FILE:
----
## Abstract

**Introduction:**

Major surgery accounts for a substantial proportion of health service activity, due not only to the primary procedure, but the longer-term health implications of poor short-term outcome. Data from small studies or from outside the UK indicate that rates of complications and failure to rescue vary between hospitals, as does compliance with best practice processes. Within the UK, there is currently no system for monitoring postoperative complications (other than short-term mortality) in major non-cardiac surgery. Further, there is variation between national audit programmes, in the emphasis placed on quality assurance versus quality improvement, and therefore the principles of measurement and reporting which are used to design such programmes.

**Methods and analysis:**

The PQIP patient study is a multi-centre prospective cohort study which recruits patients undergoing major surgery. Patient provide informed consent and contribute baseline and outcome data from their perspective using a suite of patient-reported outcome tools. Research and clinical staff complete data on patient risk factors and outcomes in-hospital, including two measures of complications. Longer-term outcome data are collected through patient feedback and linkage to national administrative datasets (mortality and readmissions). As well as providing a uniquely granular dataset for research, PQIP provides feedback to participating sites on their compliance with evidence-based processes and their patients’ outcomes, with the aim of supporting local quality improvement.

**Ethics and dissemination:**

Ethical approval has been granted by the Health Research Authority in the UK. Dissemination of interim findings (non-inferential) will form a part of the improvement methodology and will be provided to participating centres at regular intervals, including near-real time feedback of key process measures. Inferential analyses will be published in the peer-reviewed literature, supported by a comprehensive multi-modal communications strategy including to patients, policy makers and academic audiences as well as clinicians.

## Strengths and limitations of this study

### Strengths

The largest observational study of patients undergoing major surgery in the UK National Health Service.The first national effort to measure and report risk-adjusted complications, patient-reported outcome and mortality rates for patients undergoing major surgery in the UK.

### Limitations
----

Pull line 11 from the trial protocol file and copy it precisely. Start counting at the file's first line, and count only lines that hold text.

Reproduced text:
### Limitations